Whatever the job, if you do it often enough, you’ll eventually find and easier, cheaper &/or more efficient way to do it. 40+ years in the kitchen has taught me not to simply toss a plastic bread clip or waste precious time chopping bell peppers, onions, etc every time I need a small amount.

Below you’ll find 10 of my most used kitchen hacks.

My Most Used Kitchen Hacks

My Most Used Kitchen Hacks

  • Plastic bread tags work great to scrape hardened bits out of a pan.
  • Trying to fill a zippered freezer bag with liquid, by yourself, can be a trick. Place the opened bag into a pitcher or large measuring cup. Fold down the top of the bag like a collar to help hold the bag in place. Fill the bag, seal it and place pitcher and all in the freezer until partially frozen. If it’s a liquid such as broth that I want to remove the fat, it’s much easier to do once the liquid is thoroughly chilled.
  • Use an 8 oz tomato sauce can for biscuit cutter. In the mood for homemade biscuits or sugar cookies and can’t find a cookie/biscuit cutter? Don’t worry; your pantry is full of them. My favorite biscuit cutter is an empty, 8 ounce tomato sauce can with both ends removed.
  • Keep dough from sticking to your hands, rolling pin, knife or cutter by first dipping them into flour. If after some use the dough starts to stick, clean it off with a dry towel and dust with flour again. In the case of dough buildup on your hands, dip them in flour and quickly rub them together. This will remove all traces of dough. Simply dip them into flour once more and you’re ready to go again.
  • Partially freeze meat to slice thin for fajita or stir-fry. Be sure to work quickly so the warmth from your hands doesn’t thaw the meat.
  • Are those eggs in the refrigerator still good? To find out, place an egg in a large bowl filled with at least 4” of water. If it sinks to the bottom and lays flat, it is very fresh (1-3 days old). If it rests at a 45, The egg is still considered fresh (about 1-week old) and is good to eat. If the egg stands straight up on end but is still touching the bottom of the bowl, it is becoming stale however, it is still safe to eat. (14-21 days old)If the egg is standing straight up and floating off the bottom of the bowl it is more than 3 weeks old and no longer safe to eat.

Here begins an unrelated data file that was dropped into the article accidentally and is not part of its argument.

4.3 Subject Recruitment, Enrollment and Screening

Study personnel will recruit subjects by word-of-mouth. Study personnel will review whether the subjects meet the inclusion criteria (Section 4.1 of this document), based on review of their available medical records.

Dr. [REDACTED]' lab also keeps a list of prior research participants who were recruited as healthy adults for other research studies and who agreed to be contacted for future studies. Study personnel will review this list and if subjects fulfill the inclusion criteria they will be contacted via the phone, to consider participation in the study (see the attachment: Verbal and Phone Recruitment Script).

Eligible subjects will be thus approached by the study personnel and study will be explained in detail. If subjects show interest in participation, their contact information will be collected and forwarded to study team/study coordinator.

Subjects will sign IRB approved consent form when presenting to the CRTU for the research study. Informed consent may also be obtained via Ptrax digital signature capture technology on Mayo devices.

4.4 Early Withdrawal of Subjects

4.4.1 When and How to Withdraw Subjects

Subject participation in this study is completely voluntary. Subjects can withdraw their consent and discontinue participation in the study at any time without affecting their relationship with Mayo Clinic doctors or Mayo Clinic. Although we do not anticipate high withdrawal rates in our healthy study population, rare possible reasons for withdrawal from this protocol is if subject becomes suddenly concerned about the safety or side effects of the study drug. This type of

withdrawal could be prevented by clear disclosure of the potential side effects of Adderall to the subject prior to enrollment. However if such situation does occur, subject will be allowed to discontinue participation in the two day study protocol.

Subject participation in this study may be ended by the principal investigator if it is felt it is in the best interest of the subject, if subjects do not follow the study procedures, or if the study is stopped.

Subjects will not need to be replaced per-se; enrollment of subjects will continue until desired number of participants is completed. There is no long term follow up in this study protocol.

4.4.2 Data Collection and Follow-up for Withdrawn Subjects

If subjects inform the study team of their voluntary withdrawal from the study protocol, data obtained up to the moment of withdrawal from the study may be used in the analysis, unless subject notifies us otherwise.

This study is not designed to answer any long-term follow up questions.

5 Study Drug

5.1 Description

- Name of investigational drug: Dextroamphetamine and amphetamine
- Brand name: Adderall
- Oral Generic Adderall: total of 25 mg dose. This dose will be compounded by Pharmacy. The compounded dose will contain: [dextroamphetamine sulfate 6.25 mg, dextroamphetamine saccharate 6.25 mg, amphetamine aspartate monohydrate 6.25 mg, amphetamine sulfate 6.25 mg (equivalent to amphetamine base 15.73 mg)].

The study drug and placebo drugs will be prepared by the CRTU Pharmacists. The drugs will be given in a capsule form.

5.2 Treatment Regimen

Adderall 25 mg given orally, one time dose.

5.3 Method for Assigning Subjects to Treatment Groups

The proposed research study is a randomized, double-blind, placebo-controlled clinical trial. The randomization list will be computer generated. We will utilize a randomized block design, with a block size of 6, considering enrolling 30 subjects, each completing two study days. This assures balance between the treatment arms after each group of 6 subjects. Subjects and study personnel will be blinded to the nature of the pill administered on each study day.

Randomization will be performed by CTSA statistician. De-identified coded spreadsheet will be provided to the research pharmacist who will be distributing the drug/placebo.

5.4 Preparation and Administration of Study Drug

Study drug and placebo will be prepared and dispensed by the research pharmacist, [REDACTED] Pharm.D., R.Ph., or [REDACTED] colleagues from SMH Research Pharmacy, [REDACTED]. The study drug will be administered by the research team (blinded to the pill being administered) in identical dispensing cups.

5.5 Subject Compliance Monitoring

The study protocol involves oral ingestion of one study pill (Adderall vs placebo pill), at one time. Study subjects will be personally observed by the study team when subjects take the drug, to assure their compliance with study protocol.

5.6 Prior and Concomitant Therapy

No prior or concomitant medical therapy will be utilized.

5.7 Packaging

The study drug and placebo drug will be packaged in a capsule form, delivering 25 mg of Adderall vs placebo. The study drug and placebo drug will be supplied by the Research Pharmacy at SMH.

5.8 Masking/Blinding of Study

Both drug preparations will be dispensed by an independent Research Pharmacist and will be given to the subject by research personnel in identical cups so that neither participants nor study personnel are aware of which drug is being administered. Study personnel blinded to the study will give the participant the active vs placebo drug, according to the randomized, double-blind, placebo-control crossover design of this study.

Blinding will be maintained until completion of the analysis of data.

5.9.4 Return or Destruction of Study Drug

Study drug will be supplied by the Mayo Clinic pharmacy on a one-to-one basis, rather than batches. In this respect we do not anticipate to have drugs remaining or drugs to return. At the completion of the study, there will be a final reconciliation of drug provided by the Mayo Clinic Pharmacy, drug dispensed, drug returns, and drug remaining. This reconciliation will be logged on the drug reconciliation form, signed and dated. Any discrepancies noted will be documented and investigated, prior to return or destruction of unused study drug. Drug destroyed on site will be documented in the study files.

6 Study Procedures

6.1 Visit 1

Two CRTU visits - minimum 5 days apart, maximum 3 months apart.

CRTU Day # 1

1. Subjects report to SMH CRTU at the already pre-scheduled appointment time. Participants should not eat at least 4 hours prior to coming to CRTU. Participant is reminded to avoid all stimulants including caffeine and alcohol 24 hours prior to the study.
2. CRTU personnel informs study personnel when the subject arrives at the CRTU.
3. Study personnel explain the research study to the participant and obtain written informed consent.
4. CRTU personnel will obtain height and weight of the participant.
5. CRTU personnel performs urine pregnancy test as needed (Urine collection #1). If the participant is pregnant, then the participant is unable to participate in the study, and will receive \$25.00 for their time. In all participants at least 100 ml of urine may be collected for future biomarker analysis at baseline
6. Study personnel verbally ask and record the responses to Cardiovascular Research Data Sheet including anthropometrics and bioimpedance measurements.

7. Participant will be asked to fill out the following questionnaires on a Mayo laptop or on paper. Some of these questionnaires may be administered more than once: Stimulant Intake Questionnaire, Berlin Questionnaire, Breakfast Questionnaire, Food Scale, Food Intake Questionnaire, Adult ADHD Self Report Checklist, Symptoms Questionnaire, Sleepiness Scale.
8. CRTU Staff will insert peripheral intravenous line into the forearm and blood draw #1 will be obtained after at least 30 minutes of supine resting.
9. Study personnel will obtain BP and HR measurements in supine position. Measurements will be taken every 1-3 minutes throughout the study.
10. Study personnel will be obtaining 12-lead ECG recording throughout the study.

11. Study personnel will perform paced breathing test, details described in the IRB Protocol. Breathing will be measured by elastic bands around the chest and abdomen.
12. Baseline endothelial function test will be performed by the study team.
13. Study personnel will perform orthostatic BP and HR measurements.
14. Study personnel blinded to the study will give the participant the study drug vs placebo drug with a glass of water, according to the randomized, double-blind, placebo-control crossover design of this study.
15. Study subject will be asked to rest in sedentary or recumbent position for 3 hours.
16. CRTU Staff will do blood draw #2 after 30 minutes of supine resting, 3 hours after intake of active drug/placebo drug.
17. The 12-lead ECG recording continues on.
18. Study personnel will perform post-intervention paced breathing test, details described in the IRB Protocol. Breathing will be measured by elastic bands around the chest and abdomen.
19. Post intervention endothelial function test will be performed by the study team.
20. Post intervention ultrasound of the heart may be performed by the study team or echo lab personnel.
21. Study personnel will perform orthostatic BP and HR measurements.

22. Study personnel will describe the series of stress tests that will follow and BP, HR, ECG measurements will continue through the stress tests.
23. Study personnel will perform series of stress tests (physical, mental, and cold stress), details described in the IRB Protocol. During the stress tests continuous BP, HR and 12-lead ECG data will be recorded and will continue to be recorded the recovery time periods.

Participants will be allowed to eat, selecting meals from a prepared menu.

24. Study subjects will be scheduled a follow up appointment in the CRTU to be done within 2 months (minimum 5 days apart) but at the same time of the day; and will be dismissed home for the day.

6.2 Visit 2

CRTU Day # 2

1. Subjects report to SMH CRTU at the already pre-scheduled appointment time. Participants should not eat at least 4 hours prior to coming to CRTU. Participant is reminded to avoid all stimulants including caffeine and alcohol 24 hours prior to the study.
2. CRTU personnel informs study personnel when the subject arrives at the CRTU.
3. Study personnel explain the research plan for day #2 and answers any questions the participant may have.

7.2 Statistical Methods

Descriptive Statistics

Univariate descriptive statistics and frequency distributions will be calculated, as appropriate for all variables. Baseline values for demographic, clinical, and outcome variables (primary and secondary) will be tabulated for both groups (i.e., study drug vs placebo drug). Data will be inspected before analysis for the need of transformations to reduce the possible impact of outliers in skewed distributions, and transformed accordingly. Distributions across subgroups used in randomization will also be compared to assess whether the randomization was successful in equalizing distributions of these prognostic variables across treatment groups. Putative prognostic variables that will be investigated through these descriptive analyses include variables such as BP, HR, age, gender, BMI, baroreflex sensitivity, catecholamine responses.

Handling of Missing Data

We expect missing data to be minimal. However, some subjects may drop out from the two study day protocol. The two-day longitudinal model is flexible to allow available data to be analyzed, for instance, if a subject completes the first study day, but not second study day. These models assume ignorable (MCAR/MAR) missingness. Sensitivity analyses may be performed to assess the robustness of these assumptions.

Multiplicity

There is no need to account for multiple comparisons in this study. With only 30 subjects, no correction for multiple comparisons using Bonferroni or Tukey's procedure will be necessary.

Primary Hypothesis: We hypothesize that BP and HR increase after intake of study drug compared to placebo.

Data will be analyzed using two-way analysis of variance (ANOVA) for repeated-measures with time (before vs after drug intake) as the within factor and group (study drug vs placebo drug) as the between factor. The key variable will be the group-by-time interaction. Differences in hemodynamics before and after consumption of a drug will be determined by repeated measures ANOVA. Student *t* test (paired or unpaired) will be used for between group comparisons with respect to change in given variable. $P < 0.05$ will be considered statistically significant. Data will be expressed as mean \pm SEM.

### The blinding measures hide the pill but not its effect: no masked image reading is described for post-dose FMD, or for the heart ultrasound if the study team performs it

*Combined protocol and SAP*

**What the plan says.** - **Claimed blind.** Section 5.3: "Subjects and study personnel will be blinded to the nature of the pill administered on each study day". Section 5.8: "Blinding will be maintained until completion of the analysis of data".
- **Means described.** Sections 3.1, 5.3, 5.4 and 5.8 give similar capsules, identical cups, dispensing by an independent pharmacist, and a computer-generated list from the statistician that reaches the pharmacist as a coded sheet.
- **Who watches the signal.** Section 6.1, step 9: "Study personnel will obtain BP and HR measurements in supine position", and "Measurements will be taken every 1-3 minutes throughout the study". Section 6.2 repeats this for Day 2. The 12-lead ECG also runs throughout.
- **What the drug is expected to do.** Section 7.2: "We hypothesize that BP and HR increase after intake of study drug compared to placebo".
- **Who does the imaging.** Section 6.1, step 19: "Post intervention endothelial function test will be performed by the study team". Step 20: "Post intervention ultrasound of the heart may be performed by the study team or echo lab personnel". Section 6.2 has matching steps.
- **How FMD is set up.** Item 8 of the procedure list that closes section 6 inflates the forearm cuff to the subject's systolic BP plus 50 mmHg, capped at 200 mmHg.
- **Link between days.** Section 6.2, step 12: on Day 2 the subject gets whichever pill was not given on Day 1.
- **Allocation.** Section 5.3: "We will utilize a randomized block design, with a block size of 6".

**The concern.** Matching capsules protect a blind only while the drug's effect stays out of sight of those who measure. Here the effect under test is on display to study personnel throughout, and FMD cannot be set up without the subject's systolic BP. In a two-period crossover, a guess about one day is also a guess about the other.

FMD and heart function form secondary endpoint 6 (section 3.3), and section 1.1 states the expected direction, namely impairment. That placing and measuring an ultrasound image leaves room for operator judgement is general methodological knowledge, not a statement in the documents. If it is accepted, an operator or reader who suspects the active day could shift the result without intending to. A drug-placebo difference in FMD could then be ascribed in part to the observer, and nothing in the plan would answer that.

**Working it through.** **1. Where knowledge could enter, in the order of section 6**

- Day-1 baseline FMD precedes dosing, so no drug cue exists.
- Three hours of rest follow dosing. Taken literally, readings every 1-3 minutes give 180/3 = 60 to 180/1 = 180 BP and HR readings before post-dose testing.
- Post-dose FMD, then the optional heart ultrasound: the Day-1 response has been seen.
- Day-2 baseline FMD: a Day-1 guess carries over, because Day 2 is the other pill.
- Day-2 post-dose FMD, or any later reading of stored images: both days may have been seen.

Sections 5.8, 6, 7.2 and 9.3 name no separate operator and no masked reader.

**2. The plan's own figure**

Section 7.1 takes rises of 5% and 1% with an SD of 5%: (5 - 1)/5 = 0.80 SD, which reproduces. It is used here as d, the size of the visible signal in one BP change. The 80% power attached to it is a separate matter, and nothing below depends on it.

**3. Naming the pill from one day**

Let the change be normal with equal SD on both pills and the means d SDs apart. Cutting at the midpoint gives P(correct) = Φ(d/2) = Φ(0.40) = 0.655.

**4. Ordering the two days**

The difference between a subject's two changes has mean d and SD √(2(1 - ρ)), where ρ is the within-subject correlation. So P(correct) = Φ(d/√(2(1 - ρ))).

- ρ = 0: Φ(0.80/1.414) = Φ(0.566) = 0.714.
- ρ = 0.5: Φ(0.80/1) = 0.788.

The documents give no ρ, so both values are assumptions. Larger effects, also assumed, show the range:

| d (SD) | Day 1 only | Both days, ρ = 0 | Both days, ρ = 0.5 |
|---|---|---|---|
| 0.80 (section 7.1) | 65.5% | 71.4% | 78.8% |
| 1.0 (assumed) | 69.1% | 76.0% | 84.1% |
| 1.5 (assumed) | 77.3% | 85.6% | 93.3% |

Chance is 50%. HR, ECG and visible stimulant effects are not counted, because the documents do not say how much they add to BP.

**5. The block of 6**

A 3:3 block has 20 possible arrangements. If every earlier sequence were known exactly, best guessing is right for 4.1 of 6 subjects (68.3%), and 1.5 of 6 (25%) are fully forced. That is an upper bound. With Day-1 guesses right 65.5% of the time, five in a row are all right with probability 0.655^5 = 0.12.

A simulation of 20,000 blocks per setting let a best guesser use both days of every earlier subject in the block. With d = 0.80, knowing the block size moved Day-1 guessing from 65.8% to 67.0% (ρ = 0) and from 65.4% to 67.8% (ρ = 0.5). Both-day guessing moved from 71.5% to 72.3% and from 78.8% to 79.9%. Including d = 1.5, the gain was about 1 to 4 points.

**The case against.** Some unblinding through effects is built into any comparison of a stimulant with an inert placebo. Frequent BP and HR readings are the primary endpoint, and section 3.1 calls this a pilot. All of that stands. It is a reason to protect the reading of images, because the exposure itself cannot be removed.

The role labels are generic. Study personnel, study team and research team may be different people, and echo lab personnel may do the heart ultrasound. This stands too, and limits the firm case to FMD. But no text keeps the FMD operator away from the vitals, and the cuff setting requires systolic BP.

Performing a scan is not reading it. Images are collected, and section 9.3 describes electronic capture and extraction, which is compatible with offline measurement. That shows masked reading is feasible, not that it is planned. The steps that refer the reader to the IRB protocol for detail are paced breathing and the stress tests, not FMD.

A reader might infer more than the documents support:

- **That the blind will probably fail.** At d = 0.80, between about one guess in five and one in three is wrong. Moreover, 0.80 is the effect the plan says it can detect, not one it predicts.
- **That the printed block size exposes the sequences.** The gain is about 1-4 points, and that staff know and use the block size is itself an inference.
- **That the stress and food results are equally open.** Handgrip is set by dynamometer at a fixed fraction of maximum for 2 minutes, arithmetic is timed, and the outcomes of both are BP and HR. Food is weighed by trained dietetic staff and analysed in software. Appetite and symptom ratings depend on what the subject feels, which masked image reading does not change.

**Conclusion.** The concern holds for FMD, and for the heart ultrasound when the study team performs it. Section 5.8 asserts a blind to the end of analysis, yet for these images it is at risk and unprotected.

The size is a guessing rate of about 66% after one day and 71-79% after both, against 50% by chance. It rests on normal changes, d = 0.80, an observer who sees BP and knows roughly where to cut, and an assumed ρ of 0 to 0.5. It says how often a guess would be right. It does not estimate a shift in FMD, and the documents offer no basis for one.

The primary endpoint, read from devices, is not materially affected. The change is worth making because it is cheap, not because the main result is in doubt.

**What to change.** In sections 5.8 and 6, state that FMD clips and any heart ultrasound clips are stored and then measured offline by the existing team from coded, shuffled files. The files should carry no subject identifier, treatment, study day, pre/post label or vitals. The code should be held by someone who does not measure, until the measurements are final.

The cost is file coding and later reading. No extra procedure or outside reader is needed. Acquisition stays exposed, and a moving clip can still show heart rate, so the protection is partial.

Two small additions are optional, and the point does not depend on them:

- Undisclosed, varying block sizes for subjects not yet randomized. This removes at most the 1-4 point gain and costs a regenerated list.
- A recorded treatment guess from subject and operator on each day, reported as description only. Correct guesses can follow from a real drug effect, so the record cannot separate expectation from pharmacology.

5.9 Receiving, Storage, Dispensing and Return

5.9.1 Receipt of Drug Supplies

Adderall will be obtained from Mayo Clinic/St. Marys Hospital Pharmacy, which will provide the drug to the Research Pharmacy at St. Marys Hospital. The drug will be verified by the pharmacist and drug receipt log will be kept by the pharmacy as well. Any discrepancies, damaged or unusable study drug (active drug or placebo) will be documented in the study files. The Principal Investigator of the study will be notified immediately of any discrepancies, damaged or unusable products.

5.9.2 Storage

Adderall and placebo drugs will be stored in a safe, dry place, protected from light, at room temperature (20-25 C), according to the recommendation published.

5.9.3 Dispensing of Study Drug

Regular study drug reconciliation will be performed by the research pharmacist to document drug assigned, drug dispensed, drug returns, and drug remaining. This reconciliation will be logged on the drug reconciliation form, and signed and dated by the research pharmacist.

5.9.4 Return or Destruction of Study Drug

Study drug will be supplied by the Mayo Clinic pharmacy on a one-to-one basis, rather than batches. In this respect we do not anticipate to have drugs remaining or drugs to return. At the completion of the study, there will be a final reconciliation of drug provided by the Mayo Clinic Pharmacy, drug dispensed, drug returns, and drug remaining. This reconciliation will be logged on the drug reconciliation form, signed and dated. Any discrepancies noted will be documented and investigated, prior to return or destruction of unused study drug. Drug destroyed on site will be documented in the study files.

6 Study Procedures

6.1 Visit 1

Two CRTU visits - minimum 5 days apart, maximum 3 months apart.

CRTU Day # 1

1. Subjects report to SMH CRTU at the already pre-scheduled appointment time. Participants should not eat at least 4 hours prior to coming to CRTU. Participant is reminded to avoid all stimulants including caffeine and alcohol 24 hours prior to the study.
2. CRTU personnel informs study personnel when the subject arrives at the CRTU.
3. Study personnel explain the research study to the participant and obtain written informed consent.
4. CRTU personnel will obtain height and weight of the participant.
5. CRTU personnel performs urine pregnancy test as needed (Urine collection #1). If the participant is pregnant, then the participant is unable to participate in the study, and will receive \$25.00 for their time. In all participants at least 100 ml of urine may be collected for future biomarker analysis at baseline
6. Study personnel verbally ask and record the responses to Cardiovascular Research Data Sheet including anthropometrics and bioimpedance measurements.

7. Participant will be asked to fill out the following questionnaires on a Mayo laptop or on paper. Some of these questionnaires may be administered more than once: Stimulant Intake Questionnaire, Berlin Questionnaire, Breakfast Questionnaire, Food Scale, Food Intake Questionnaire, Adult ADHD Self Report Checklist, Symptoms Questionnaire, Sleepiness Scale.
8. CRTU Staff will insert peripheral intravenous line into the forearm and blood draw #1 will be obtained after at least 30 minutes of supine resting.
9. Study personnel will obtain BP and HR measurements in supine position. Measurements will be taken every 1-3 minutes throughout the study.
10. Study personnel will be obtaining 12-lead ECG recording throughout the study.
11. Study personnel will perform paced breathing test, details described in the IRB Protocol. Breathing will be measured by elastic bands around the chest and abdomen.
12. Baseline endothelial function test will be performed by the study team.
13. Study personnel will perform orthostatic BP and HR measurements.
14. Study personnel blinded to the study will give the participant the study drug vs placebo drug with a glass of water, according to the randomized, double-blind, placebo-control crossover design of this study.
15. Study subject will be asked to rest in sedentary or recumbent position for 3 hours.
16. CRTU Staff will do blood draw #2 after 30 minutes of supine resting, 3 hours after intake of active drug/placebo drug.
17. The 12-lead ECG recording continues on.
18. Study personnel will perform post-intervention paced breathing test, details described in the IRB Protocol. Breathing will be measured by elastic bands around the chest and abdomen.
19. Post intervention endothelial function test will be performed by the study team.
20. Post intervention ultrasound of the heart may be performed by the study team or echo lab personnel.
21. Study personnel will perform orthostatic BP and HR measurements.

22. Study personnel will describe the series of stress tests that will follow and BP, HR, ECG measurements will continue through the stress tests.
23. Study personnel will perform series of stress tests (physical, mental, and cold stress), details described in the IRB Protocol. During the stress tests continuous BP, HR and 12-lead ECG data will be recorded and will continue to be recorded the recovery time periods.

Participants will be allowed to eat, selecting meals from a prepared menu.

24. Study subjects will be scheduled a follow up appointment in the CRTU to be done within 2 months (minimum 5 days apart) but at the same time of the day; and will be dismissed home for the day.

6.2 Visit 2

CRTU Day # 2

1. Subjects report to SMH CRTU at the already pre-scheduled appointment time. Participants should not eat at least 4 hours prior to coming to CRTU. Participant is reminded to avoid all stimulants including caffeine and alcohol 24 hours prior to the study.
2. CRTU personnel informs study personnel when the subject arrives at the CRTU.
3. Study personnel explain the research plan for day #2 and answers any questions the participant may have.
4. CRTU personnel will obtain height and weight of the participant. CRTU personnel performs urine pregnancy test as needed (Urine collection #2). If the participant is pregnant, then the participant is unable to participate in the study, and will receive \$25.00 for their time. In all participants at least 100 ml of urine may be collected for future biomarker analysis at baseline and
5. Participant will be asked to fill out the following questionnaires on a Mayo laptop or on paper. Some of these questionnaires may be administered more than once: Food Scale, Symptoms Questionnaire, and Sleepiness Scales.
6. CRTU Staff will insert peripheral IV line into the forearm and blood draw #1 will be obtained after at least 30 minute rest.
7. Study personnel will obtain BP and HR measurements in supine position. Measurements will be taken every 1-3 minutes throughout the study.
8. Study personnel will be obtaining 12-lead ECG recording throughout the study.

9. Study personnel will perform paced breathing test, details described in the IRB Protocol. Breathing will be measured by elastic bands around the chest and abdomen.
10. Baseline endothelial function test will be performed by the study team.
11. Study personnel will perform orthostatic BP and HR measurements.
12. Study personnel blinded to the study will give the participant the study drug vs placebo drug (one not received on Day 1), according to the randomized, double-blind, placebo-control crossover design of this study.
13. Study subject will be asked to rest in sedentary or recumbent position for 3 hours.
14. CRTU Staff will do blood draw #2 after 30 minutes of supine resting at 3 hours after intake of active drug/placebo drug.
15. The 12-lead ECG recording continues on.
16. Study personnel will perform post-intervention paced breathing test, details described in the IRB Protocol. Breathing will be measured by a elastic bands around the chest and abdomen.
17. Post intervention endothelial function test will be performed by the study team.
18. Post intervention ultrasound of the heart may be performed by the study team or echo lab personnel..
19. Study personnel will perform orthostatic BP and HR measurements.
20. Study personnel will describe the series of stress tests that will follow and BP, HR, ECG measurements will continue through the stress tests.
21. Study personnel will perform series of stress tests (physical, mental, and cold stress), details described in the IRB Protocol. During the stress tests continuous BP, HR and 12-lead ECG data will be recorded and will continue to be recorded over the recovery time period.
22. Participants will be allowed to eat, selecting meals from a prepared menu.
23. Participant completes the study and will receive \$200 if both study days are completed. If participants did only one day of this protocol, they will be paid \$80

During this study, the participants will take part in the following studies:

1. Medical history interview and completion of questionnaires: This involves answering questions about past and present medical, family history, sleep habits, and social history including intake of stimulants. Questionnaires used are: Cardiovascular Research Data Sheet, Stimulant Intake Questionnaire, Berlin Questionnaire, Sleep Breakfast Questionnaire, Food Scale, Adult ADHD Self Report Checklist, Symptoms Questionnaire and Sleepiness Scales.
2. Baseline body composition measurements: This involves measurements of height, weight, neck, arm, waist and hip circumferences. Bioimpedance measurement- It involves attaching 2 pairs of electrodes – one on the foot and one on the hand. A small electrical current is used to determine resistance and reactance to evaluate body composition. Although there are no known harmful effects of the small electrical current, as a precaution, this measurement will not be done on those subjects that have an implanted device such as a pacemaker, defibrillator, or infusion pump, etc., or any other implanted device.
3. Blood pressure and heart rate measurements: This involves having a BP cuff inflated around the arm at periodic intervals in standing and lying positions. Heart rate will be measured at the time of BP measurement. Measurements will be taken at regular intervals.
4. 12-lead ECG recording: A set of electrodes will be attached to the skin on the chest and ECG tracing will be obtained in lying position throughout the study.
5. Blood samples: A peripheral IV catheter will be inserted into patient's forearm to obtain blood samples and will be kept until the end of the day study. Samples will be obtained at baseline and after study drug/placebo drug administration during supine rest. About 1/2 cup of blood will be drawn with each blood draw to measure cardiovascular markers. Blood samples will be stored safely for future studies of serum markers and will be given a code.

it’s important to know the approximate age of an egg for reasons other than if it’s safe to eat.

Have you ever boiled an egg and found it next to impossible to peel? It may be that your egg was too fresh. An egg that’s at least 7-days old is much easier to peel than one that’s very fresh (1-3 days old)

The opposite is true for making meringue. The eggs need to be as fresh as possible and cold to produce meringue that stands high and doesn’t start to flatten in a few hours.

  • Perfectly slice mushrooms using an egg slicer. To quickly produce a pile of uniformly sliced white button mushrooms, wash and remove the stems then, wet the egg slicer and place mushrooms in the center, cap side up. Wetting the slicer first will allow the thin wires to quickly slice through the cap without leaving ragged edges.
  • Measure solid fats in water. To easily get an accurate amount of shortening, lard or other solid fat for a recipe, use a measuring cup for liquids (the kind with a pouring spout). Start by subtracting the amount of fat needed from 2-cups. For instance, if you need ¾ cup of shortening for your recipe, add 1 ¼ cup of water to the measuring cup. Now, add the shortening until the water reaches the 2-cup level. Because fat is lighter than water it will float so be sure to use your fingertip, spoon, etc to force the shortening just below the water surface. Next, pour out the water and you’ll have the exact amount of fat needed for your recipe without having to worry about large air pockets taking up space in the measuring cup. Don’t worry about this method adding water to your recipe as the water will not stick to the fat.
  • Make your own Freeze & Bake Biscuits, brownies and cupcakes. The next time you make a batch of homemade biscuits, brownies or cupcakes, make another batch to freeze. They will keep well for up to 30-days in a zippered freezer bag. Mark the bag with the date they were frozen along with baking temperature and time. If you thaw before baking, use the same amount of time as if the dough or batter were made fresh. If baking from frozen, add an additional 3-5 minutes.
  • Pre-prep onions and bell peppers. The next time you only need a small amount of bell peppers or onions go ahead and dice the whole thing and freeze the extra portion in a zippered freezer bag. The next time you need some, it will already be prepped for you. In fact, when I find peppers and onions on sale, I purchase far more than I need and dice them for the freezer. That way I always have some on hand and don’t have to make a special trip to the market.
It's All Good Personal Chef Freezer to Oven brownies

Freezer to Oven Brownies

On my menu I offer a variety of desserts and snack cakes. Of course, they are offered as a whole loaf, cake or “batch”. While choosing her menu items, one of my single customers commented, “I’d love to have some homemade brownies but I don’t need to eat an entire pan full.” That’s when it occurred to me to offer individual “cup cake size” brownies which could be frozen, baked or unbaked.

When the customer wants some chocolaty goodness, all they have to do is pop the desired number of frozen brownies into a muffin pan or set 1” apart on a baking sheet and bake at 350o for 25-30 minutes until done. Brownies are done when a toothpick, inserted close to the edge, comes out nearly clean. They finish cooking or set-up while cooling.

Unbaked brownies may be kept frozen for 1 month

Double Chocolate Freezer to Oven Brownies